Equity Dealer Career Advancement
Equity dealers are investment professionals who purchase and sell securities for their customers. Working as an intermediary between the market and their clients, successful equity dealers provide advice and communicate investment strategies in a way that those who aren't market-savvy can understand. As they grow in experience, their opportunities for career advancement grow with them. Equity dealers with years of experience can move into satisfying roles within finance or higher education. Four possible options are examined here, including their job requirements and typical employer expectations.
|Job Title||Median Annual Salary||Job Growth (2018-28)*||Qualifications|
|Portfolio Manager||$85,224 (2019)**||6% (financial analyst)||Bachelor's or master's degree in finance or related field|
|Fund Manager||$103,140 (Hedge Fund Manager, 2019)**||6% (financial analyst)||5+ years of investment management experience|
|Managing Director of Private Equity Investments||$197,081 (2019)**||16% (financial managers)||Master's degree in business or related field; eight to 10 years of experience|
|Postsecondary Business Teacher||$83,960 (2018)*||15%||Master's or doctorate in finance or related field|
Source: *U.S. Bureau of Labor Statistics (BLS), **PayScale.com
An equity dealer with several years of experience may advance into the role of a portfolio manager. A portfolio manager is responsible for managing the performance of a company's investment portfolio. This is accomplished through the research and selection of investments in a variety of products, regions, and industries. A portfolio manager tracks business and economic trends, evaluating a broad range of investment opportunities in order to strengthen the overall portfolio. The portfolio manager then creates reports for executive teams and meets directly with stakeholders to explain their investment strategies. Because of this, a portfolio manager must be skilled in written and oral communication as well as investment-related decision making. A bachelor's degree in a finance-related field is a minimum requirement, though some employers prefer a master's degree. Certification, though not required, can set an applicant apart for advancement.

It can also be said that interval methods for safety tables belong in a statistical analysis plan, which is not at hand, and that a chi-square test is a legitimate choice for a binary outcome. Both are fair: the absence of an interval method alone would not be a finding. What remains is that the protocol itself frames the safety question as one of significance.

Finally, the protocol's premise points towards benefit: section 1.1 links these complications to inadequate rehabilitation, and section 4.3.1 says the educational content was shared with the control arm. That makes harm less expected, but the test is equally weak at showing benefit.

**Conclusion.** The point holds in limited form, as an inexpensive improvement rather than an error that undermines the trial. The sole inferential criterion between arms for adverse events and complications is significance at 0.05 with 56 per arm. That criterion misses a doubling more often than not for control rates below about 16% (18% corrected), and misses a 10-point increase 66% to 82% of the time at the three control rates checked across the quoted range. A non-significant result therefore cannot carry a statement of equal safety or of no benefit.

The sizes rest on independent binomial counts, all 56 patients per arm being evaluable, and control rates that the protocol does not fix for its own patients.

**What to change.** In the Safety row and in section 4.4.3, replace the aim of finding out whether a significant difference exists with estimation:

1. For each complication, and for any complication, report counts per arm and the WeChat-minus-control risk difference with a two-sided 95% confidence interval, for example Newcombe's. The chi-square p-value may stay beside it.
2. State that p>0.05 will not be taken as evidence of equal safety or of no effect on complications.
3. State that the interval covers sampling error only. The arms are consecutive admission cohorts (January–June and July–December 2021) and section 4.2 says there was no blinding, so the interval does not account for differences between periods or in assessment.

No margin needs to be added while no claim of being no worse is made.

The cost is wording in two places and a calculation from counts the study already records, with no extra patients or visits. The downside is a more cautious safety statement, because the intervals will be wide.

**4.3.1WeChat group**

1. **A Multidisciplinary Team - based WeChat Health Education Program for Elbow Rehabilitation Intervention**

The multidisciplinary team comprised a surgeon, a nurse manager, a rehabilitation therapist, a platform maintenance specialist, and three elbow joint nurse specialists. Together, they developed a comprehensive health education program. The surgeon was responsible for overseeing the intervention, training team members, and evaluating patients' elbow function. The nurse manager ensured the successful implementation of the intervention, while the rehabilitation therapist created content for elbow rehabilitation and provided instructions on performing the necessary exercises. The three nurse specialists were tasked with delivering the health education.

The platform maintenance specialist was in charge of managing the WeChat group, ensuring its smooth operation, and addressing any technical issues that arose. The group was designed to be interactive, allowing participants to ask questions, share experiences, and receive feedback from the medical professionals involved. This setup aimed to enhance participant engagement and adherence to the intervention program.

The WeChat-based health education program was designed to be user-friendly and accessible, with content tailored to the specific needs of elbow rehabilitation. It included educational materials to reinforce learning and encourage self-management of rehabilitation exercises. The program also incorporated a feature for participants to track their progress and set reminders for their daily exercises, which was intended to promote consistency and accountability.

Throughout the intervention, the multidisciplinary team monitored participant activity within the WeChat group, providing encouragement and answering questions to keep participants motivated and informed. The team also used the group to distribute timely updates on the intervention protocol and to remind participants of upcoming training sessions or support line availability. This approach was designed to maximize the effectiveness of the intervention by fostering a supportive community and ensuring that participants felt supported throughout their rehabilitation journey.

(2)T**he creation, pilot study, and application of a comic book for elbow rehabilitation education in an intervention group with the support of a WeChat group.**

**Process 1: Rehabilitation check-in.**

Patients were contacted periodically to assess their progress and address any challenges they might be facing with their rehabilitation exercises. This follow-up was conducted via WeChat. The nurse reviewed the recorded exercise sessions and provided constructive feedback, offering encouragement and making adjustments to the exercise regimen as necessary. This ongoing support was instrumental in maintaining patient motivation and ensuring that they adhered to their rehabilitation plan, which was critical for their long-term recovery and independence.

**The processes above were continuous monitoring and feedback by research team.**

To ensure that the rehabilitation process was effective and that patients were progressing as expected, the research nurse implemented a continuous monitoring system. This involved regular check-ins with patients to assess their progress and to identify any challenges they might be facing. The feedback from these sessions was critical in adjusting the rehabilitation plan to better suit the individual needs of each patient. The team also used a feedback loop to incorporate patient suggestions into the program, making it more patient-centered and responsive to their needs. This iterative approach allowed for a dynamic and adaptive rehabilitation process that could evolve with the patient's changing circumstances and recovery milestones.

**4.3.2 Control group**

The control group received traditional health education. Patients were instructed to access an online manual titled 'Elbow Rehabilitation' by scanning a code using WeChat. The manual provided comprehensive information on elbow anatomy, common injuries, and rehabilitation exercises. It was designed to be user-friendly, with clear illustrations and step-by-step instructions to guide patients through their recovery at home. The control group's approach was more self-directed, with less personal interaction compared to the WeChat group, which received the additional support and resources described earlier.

A proven and experienced equity dealer could also move into the role of a fund manager. Fund managers may focus on mutual funds or hedge funds. They pay close attention to market conditions in order to determine the investment strategies for their fund. Other responsibilities may include instructing staff, ensuring compliance with state and federal regulations, publicizing the availability of the fund to investors, and providing reports on the fund's past activity and its projected growth. This is a highly competitive but lucrative career move, and five or more years of experience in investment management is common. While a bachelor's degree may be adequate, an applicant with a master's degree in business or related field may have an advantage in the job market.
Managing Director of Private Equity Investments
An equity dealer with eight to 10 years of experience may find an opportunity to become a managing director of private equity investments. This director often leads a team of financial analysts, ensuring extensive research on all possible investments, analyzing business and financial practices, and negotiating investment transactions. A managing director of private equity investments reports to the corporation's executives. They may be responsible for writing supporting documents for their investments, as well as legal and accounting due diligence. Strong skills in business and communication, as well as investment analysis, are necessary to succeed in this position. In addition to their years of work experience, a master's degree in business or a related field is typically expected.
Postsecondary Business Teacher
An equity dealer with a passion to teach and mentor others in their field may find the move to postsecondary business teacher a satisfying one. An equity dealer's experience and expertise can provide valuable, real-world lessons to business students. Opportunities for positions in postsecondary schools can vary, ranging from online to on campus, and from adjunct teaching positions to full-time faculty with the possibility of tenure. Teachers at the postsecondary level are expected to not only lecture, but also provide grades and advise students. Some may also be required to serve on committees. Employers often require a doctorate in the applicant's field of study, though some may accept a master's degree alongside a specified number of years of work experience. Applicants with previous teaching experience will have a competitive advantage.